Financial regulators, struggling to keep up with the onslaught of new threats to the public’s sensitive financial and personal data, have spent the last few years examining corporate cybersecurity practices, policies, and procedures and communicating their expectations to executives.
This year, expect regulators to hold companies accountable for their cybersecurity failings. Since CFOs play a critical role in ensuring their companies are able to meet these expectations, they should stay informed about these developments.
When it comes to enforcing cybersecurity preparedness, the Securities and Exchange Commission (SEC) is flexing its regulatory muscle more than ever before. Last year, the SEC’s Office of Compliance Inspections and Examinations (OCIE) released the results of its cyber-readiness examination of 57 registered broker-dealers and 49 registered investment advisers. The examination discovered that while firms had varying degrees of cyber-preparedness, most firms reported that they had been the subject of a cyber-related incident. The report underscored the importance of the issue and confirmed what most industry executives already knew — cyber risk is a serious and growing threat.
Shortly thereafter, the SEC’s Division of Investment Management released a Guidance Update to help advisers create effective cybersecurity policies. The Guidance Update noted that “cyber-attacks on a wide range of financial services firms highlight the need for firms to review their cybersecurity measures,” and it suggested that funds and advisers mitigate cybersecurity risk by (1) conducting periodic cybersecurity risk assessments; (2) creating strategies designed to prevent, detect, and respond to cybersecurity threats; and (3) implementing the strategy through written policies and procedures and training.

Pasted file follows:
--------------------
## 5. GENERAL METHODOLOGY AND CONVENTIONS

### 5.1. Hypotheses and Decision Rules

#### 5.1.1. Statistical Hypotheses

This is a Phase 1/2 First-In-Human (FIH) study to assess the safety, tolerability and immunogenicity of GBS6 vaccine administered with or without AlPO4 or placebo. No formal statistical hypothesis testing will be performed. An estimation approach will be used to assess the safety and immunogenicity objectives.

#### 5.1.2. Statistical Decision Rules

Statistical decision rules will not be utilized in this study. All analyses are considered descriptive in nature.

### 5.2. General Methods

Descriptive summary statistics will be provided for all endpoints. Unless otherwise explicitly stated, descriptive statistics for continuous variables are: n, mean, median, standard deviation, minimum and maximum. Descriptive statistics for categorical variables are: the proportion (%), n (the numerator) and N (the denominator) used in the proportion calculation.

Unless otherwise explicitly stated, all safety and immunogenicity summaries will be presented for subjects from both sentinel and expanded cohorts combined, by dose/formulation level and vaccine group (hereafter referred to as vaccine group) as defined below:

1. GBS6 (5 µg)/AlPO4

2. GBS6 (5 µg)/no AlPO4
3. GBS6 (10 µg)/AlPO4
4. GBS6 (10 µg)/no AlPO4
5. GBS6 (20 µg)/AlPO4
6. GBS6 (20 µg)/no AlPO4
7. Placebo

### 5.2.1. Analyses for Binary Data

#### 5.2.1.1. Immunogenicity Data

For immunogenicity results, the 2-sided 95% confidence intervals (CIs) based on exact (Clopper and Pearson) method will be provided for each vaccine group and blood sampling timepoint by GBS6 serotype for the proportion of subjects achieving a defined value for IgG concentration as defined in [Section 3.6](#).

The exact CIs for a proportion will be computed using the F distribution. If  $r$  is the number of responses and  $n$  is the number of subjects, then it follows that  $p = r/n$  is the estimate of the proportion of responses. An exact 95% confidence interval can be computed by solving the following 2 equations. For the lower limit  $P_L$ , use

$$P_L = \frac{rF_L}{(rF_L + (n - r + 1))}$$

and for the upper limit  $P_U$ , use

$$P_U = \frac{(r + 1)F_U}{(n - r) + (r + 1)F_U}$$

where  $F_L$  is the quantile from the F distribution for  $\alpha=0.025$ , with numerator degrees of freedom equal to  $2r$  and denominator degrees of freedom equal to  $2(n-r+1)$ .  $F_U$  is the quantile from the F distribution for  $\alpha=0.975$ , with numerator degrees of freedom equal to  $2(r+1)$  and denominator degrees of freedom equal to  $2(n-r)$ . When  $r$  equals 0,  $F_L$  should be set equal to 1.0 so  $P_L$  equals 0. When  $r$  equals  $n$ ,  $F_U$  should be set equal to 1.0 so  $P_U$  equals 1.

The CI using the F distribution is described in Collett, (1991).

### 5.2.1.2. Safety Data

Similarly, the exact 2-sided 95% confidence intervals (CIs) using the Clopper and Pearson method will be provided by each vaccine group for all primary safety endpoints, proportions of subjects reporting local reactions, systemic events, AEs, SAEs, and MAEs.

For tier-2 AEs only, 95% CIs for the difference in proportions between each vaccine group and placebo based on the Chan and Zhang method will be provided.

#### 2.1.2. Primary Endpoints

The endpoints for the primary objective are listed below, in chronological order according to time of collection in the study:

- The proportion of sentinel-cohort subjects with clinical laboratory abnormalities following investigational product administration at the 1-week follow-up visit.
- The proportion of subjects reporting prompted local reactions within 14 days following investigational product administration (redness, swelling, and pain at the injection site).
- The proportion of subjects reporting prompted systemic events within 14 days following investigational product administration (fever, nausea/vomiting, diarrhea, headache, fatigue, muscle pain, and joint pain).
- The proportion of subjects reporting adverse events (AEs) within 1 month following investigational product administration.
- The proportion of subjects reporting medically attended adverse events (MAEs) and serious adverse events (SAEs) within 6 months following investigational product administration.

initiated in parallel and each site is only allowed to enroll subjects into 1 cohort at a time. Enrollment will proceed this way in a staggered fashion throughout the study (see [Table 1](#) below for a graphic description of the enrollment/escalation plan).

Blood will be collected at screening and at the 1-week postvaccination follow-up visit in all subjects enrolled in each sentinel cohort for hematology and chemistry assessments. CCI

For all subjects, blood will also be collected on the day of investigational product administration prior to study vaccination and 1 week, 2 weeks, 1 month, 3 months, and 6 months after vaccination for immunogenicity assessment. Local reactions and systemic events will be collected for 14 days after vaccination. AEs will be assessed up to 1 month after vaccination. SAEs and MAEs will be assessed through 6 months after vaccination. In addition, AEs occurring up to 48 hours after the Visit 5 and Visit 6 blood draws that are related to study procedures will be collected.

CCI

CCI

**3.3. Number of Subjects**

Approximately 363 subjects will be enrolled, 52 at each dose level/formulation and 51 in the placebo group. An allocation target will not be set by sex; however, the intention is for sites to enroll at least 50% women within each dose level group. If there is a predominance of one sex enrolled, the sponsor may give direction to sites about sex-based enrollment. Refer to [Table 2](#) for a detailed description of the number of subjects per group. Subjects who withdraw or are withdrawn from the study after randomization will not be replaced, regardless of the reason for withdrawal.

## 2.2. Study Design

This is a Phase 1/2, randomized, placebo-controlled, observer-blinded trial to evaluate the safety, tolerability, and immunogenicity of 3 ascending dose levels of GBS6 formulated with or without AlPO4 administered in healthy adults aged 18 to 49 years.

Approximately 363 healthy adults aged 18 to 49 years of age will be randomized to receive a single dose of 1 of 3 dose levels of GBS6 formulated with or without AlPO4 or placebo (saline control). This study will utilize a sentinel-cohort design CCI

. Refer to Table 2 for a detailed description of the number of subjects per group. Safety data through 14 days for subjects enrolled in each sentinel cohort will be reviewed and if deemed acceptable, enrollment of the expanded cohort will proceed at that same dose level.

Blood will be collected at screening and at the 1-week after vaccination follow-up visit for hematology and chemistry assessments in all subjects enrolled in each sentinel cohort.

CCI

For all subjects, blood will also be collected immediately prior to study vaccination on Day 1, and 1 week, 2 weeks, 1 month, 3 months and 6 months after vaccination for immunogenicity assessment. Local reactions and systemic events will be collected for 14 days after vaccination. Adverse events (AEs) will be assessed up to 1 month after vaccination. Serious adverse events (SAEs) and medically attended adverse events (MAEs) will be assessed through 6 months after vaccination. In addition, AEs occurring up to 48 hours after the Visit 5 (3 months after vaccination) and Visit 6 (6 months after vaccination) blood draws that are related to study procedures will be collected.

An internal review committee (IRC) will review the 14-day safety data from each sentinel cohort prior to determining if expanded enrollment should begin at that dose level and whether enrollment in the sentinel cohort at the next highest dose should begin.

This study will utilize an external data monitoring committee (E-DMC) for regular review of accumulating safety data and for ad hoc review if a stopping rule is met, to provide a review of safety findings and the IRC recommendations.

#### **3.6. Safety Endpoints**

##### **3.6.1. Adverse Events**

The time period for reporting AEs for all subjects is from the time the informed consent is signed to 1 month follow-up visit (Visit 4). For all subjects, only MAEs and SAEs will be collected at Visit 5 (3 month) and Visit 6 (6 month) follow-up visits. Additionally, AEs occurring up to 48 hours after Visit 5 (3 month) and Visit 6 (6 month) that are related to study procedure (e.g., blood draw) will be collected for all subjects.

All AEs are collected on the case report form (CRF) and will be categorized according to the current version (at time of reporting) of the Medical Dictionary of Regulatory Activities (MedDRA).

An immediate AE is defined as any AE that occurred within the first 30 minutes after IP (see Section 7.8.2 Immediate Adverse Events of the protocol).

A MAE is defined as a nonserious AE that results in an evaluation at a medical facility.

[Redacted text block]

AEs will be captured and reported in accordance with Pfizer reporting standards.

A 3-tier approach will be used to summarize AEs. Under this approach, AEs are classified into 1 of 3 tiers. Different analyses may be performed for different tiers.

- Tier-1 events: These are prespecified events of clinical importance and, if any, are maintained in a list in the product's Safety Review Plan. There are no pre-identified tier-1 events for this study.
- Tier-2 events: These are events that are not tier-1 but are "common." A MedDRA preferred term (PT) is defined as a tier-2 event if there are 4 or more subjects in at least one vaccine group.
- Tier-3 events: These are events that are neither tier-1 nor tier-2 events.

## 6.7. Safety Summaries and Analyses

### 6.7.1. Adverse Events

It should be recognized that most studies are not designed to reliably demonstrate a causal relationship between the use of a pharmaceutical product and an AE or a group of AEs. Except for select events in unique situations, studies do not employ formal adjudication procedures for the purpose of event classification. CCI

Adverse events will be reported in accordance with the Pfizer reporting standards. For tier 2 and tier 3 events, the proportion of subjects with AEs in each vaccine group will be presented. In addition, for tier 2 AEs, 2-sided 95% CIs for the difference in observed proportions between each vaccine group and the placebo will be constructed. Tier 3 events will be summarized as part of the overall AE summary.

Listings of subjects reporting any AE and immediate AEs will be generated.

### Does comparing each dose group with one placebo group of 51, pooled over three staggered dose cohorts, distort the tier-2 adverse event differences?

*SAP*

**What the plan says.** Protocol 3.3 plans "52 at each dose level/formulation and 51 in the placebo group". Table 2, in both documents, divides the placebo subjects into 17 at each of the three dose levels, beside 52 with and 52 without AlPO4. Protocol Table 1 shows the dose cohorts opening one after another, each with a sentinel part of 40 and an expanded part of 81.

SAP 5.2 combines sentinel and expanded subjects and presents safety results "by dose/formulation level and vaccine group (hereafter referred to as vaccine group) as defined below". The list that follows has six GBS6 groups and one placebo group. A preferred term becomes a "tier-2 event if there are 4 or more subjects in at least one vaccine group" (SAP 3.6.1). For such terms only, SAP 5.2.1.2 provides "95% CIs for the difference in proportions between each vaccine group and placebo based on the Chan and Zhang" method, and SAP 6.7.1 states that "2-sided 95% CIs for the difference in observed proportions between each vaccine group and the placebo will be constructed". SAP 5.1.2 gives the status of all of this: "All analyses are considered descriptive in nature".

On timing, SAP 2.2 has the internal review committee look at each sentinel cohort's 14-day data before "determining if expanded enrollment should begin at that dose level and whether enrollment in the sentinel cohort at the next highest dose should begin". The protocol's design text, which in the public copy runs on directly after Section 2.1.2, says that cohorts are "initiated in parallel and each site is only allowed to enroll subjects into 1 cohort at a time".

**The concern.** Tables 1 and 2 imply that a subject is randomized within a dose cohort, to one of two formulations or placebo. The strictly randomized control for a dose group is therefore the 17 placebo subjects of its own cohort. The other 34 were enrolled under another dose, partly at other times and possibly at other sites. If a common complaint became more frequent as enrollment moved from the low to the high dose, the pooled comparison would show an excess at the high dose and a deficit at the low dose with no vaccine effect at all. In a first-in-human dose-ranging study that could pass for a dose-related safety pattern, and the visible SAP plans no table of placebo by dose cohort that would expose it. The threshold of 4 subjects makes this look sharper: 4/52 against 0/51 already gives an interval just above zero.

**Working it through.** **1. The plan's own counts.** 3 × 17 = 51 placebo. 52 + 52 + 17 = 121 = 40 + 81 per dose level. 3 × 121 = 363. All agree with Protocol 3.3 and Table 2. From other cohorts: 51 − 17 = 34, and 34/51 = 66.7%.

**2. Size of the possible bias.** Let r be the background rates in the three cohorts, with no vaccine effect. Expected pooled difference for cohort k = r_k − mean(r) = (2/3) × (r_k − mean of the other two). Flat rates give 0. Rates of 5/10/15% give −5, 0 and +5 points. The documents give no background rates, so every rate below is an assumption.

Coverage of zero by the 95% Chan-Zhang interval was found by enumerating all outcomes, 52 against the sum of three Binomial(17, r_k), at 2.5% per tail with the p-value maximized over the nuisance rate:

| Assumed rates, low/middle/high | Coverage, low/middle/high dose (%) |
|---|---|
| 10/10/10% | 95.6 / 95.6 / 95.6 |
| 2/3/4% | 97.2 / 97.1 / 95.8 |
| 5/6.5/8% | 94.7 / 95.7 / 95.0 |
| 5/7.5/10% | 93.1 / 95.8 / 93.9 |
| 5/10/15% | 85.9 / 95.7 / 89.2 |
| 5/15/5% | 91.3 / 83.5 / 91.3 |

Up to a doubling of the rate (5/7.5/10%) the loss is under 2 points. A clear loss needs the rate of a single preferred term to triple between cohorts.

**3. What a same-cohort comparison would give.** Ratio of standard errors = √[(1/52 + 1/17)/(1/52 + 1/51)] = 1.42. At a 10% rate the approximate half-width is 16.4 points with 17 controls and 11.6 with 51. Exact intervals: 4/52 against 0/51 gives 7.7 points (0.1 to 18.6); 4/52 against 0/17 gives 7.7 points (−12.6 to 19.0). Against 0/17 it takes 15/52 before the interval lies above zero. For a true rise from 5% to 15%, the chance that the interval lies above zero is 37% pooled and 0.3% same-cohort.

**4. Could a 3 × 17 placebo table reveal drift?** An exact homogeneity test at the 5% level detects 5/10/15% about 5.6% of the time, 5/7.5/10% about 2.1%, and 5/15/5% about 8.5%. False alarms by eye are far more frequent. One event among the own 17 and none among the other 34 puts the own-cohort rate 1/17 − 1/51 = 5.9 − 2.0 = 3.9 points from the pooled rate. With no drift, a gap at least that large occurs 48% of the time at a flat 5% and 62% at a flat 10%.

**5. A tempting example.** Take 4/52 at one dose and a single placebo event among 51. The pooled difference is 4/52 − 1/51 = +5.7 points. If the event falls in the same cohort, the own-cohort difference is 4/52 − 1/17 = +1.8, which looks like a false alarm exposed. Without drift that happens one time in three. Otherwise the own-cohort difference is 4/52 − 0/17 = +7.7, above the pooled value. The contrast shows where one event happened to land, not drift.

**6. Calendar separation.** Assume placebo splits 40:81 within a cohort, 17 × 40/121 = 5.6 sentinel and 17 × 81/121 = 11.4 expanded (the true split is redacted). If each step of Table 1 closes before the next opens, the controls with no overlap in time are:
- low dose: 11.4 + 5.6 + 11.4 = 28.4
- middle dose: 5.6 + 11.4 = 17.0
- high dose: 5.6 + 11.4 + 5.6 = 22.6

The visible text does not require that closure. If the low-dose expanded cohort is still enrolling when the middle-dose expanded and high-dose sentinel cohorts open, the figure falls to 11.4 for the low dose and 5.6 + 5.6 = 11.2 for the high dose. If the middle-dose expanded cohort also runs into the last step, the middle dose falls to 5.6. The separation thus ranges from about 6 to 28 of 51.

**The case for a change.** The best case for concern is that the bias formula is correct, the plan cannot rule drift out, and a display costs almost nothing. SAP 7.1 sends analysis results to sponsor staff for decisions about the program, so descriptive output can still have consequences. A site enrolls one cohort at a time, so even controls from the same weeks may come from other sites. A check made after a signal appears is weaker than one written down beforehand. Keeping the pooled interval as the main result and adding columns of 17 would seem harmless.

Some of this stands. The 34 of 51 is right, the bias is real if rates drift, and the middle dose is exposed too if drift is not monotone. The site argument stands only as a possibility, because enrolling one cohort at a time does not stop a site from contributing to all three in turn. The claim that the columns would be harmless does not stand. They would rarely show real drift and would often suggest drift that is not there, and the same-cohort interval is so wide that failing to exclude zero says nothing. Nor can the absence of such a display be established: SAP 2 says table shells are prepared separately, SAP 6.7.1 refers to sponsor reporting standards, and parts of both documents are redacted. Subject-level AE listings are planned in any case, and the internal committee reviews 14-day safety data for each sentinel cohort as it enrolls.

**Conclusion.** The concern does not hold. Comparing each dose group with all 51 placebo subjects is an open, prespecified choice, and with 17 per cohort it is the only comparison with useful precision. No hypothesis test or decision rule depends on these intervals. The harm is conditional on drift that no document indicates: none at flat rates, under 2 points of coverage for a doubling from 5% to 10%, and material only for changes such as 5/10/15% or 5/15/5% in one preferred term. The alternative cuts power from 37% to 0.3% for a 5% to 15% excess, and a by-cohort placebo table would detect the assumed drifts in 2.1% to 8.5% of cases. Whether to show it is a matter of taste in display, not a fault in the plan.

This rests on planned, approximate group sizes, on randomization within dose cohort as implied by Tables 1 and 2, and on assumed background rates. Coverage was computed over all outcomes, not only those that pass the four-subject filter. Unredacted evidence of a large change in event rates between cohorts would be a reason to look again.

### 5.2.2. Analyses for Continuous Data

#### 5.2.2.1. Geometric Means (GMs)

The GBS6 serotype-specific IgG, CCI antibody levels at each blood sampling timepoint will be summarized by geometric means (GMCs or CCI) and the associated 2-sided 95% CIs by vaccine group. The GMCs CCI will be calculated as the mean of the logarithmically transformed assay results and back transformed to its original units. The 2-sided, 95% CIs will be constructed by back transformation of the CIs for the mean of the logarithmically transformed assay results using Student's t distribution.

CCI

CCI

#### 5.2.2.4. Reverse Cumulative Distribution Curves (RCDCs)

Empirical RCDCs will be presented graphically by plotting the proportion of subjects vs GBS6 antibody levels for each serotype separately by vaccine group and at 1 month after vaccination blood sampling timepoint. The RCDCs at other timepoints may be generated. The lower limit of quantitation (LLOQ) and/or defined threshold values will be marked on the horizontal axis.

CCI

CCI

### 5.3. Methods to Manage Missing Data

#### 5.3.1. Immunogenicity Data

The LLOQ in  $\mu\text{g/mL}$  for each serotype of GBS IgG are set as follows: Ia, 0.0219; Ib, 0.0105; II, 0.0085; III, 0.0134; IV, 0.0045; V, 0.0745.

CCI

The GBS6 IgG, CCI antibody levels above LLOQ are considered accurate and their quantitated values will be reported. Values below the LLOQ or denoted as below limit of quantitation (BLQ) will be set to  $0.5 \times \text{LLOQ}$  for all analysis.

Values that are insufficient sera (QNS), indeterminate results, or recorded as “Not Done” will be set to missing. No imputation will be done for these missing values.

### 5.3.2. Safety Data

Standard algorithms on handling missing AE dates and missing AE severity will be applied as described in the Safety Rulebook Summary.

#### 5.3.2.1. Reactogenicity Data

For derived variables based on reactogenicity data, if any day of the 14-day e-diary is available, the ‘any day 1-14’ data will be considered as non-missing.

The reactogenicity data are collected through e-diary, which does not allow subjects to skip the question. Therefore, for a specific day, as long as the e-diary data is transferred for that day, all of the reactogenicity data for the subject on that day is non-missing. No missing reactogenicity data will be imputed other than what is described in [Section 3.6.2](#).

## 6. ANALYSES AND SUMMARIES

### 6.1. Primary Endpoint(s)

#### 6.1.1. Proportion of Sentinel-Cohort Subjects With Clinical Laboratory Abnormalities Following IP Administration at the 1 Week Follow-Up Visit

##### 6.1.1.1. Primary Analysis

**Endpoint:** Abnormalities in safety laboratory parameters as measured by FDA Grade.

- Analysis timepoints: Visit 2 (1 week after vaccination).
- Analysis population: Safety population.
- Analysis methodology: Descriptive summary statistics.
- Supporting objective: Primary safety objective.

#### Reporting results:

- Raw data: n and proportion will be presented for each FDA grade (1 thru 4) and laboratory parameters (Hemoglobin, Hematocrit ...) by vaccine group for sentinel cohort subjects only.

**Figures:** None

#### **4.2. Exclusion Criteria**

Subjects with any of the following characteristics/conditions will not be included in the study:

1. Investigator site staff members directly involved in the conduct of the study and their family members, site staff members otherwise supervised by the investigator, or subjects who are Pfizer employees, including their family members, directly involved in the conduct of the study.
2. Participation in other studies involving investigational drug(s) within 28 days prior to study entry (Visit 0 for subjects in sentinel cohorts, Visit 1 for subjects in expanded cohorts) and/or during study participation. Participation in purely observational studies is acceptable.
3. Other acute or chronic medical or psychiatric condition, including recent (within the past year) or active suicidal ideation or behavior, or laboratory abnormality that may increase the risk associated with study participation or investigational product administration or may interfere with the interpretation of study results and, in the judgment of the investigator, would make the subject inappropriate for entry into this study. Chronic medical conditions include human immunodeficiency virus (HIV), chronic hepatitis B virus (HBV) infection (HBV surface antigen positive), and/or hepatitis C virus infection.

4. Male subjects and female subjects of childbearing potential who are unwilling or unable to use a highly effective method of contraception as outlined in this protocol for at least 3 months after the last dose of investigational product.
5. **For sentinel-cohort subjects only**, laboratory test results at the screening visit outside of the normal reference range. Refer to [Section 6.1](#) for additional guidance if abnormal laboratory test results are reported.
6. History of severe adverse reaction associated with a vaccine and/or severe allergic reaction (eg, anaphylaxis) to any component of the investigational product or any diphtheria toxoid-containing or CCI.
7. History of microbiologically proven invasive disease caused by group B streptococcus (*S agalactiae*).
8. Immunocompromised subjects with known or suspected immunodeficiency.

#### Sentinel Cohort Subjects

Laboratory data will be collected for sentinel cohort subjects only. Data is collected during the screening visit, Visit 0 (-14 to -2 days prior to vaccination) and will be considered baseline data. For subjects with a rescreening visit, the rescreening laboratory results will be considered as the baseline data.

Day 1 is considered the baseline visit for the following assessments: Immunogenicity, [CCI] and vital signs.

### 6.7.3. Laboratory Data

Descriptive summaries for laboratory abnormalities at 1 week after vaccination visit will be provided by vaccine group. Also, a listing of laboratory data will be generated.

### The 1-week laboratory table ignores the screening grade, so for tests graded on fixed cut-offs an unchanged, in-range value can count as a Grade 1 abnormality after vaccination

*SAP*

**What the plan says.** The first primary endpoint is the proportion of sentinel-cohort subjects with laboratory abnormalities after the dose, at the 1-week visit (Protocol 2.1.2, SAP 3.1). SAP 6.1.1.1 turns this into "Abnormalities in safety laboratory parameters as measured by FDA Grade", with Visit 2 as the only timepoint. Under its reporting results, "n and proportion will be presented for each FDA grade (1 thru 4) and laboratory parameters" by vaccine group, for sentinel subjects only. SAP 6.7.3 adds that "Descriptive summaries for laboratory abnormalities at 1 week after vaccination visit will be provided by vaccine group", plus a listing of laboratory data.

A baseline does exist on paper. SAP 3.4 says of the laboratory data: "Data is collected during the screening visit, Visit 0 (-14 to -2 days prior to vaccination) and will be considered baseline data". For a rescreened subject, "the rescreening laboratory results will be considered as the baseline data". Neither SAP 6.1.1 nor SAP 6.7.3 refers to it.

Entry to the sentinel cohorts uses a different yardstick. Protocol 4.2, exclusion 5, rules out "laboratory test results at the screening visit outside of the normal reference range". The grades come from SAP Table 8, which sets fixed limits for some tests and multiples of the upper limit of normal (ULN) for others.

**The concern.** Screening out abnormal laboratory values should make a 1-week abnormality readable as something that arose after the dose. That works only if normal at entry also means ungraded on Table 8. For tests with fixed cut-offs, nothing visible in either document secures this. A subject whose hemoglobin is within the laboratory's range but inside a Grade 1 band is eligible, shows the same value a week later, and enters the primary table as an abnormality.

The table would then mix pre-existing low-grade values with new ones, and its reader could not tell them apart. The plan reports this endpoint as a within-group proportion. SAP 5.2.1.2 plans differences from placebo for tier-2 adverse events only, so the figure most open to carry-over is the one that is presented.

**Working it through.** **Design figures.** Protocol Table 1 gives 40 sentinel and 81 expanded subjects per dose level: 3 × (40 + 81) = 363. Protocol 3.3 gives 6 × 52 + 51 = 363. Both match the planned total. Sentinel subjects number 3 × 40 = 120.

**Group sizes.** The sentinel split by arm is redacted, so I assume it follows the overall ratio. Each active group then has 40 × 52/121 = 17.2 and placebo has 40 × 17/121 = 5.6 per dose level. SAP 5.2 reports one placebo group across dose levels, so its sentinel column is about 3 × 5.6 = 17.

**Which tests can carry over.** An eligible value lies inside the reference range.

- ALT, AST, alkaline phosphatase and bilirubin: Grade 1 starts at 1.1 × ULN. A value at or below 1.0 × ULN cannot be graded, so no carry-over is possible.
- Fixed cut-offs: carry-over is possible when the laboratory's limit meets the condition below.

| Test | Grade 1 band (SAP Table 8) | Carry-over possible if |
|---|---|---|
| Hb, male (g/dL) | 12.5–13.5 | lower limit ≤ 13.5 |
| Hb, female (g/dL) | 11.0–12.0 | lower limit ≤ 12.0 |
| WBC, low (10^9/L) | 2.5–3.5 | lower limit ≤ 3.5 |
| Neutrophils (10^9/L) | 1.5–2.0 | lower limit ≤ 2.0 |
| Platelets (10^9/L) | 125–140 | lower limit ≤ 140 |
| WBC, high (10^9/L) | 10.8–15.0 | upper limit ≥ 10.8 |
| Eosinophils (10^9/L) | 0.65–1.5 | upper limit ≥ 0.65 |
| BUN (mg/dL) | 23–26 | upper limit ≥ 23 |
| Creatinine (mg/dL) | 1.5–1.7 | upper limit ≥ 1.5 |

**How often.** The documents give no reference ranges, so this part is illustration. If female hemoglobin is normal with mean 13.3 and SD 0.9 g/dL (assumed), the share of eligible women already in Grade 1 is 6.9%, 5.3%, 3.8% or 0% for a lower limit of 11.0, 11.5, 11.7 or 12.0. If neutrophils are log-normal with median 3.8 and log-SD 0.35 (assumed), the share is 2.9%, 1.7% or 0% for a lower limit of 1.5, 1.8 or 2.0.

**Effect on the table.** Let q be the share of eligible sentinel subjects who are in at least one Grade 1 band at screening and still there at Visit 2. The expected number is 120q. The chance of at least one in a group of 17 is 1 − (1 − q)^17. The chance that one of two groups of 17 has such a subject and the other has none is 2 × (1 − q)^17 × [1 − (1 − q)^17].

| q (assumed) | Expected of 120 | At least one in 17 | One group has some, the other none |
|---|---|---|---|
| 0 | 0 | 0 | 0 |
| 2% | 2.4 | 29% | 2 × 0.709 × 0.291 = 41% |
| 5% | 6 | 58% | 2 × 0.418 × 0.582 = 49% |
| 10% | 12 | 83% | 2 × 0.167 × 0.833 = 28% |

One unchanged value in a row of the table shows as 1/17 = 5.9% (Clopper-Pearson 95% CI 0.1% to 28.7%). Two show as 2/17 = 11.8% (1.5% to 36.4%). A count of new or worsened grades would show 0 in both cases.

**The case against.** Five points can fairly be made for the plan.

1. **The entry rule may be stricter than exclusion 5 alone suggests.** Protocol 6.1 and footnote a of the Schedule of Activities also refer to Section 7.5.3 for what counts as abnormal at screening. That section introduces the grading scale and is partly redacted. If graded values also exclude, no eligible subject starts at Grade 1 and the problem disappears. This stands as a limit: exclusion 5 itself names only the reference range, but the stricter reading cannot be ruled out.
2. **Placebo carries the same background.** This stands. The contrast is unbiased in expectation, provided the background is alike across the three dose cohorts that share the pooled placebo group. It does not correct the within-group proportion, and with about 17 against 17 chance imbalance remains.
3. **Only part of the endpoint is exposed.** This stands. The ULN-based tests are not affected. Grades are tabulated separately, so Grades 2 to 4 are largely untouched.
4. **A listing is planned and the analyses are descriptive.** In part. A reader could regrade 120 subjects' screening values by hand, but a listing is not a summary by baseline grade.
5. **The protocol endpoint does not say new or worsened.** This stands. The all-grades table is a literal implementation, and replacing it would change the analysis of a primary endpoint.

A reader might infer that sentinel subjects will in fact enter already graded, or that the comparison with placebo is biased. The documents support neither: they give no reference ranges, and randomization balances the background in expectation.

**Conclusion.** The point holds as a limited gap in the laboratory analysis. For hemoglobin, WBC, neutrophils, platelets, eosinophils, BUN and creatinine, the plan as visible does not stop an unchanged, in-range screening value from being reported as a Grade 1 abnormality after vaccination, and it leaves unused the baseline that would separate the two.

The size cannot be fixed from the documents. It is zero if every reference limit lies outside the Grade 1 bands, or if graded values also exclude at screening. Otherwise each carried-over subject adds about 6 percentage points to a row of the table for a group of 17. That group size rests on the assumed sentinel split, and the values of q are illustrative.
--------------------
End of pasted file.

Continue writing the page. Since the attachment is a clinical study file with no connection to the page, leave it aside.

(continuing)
What really commanded industry attention, however, was the SEC’s settlement of the first-ever cybersecurity-related enforcement action in September 2015. The message to the C-suite was clear: the SEC was now holding companies accountable for their cybersecurity missteps. Around the same time, OCIE issued a Risk Alert stating that it would be conducting a second round of investment adviser and broker-dealer cybersecurity investigations focused on assessing procedures and internal controls. OCIE has also signaled to firms that cybersecurity remains a priority by including cybersecurity examinations in its 2016 Examination Priorities.
The SEC is not the only financial regulator walking the cyber beat these days—the Commodity Futures Trading Commission (“CFTC”) is also pushing a cyber-focused agenda. In December 2015, the CFTC approved two important proposals amending existing regulations that will require all derivatives clearing organizations, designated contract markets, swap execution facilities, and swap data repositories to conduct periodically five types of cybersecurity testing.
They are: vulnerability testing; penetration testing; controls testing; security incident response plan testing; and enterprise technology risk assessments. CFTC Chairman Timothy Massad strongly supported the proposed rule, stating that, given the existing threat environment, the proposal requirements “should come as no surprise.” Massad also noted that “[t]he risk of cyber-attacks is perhaps the most important single issue we face in terms of financial market stability and integrity.”
The CFTC’s approach is noteworthy because it represents the first attempt to regulate cybersecurity at a granular level directly via regulation, as opposed to the cybersecurity guidance and examination guidelines issued by the SEC. Executives should be aware that the CFTC’s actions could very well foreshadow a change in regulator approach to cybersecurity.